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A computer is commonly defined today as a digital electronic machine that processes data according to a stored program (the Von Neumann architecture).

Like most well-to-do people in 1980s America, Marty McFly probably had a computer at home in his original time; the same is not true for the earlier time periods to which he traveled, and in the future period (2015) computing is much changed since.


A few decades earlier, English inventor Charles Babbage had designed the first practical computer models, the Difference Engine and the Analytical Engine. American statistician Herman Hollerith also invented punched cards as a storage method for programmable devices (all mechanical, of course, just like the refrigerator Doc Brown built within contemporary technological limits) around this period. People who needed mathematical computations used logarithm tables (invented in the 17th century), slide rules (popularized by Amédée Mannheim a few decades before), pen-and-paper calculation or even mental arithmetic.



Computers in the 1950s were made of vacuum tubes, like those the 1955 Doc Brown used to replace the 1985 time control microchip.

"Computer" still generally means a person whose job is to compute, using one of the time-honored methods already mentioned (log table, slide rule and so on). The new data processing machines (or "electronic brains") occupied a few rooms all their own, and were so expensive to use that anyone who needed them for a computing task had to submit a program, written beforehand away from the computer, to the computer operator, and then wait a bit (sometimes even days) until given back the result of the program, hoping fervently no programming error had brought all the effort to nought.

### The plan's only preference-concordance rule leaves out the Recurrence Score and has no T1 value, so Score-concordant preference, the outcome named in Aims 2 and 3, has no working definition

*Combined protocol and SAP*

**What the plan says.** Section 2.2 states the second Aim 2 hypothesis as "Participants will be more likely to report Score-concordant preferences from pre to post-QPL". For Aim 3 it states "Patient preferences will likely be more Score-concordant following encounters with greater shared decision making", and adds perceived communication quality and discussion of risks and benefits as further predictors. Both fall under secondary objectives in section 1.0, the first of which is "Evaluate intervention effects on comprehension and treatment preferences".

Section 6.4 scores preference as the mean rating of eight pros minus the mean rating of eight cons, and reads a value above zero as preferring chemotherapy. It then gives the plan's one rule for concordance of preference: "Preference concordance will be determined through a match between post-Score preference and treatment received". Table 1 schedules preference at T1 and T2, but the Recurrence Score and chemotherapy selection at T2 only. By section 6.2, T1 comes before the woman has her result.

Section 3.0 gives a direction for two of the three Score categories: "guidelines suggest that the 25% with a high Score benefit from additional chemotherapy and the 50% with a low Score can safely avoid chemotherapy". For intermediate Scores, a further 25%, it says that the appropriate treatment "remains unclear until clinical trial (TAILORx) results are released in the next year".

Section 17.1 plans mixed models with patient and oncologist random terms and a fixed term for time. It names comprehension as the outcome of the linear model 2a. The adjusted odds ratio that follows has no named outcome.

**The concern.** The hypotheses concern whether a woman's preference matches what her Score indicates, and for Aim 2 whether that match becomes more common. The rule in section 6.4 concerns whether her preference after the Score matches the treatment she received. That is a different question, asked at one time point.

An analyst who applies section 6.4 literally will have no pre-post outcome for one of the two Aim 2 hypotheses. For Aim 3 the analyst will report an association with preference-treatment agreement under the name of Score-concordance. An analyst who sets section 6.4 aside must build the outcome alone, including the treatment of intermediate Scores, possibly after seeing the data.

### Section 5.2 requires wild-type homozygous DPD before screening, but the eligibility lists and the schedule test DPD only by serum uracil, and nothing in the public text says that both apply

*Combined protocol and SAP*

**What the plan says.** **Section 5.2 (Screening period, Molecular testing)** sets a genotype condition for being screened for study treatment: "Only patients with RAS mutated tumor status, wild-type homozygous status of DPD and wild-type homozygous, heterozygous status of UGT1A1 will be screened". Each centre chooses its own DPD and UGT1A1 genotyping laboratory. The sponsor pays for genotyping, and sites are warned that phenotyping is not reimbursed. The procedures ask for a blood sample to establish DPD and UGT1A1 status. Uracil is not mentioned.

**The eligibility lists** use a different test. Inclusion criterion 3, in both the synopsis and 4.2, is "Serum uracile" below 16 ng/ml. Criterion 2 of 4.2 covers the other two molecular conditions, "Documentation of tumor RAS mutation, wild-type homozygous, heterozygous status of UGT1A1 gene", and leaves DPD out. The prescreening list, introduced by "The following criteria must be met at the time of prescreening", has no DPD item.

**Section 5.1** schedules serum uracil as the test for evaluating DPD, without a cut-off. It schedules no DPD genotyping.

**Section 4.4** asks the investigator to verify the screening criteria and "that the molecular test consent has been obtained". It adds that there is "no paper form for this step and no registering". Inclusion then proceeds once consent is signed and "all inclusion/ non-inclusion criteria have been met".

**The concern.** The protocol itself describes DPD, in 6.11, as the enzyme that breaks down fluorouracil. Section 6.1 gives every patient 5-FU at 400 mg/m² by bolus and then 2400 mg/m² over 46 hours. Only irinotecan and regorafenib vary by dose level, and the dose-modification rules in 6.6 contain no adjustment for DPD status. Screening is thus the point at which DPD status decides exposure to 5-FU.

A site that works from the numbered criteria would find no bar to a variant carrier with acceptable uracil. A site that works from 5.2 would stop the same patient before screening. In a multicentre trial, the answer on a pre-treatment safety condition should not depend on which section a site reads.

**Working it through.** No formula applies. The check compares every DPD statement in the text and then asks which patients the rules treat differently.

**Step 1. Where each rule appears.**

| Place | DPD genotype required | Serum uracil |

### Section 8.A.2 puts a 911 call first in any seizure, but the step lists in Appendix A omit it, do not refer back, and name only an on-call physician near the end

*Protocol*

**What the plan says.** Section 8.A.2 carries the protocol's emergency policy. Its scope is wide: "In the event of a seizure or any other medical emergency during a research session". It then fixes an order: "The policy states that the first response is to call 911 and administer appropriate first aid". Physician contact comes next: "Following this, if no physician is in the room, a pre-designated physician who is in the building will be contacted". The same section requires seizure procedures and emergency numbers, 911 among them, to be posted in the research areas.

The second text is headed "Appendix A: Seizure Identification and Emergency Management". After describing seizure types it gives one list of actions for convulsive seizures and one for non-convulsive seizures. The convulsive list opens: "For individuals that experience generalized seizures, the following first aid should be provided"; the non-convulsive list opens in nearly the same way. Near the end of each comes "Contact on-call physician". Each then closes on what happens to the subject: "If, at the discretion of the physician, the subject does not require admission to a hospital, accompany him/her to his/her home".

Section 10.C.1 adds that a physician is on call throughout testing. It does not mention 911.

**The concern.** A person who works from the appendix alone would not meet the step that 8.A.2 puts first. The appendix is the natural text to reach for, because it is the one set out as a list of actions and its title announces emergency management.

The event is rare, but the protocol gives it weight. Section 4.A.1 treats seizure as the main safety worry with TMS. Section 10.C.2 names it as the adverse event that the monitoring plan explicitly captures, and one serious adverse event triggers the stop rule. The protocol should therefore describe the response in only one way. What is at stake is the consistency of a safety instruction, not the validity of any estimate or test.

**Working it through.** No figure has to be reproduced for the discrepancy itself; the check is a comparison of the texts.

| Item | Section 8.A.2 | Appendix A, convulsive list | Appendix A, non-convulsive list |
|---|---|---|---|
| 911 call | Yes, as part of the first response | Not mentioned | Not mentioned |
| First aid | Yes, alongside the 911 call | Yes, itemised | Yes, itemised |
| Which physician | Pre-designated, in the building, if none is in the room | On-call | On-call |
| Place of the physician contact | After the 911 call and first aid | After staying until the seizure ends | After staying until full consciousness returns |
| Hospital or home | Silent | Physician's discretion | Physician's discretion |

The Personal Computing Revolution begun a decade earlier (with the Altair 8800 and Apple II) was now in full bloom with computers for the home within reach of many families. Popular models were the Commodore 64, the Apple Macintosh, the IBM DOS PC and the newly arrived Amiga and Atari ST.



Only a year old in Marty's original time, the Apple Macintosh is labeled "Antique Computer" thirty years later.

In the novelization for Part II, computers were used to regulate the flow of flying vehicles on skyways with the aid of transponders, and for air traffic control to notify drivers of any violations of traffic law.

Whatever computers were still left from the 1980s were nostalgic curios, like the Apple Macintosh Marty McFly saw in a shop window. By 2015, computers with voice recognition and speech synthesis were commonly used in video simulcra and many household appliances, some with artificial intelligence wrote newspaper articles. Computers may also have been involved in trial, verdict and sentencing in data-courts.

However, computer networks had not developed any further than they had in the 1980s and were not used for communication; instead, information was exchanged through the telephone and fax system.

Real world


See also

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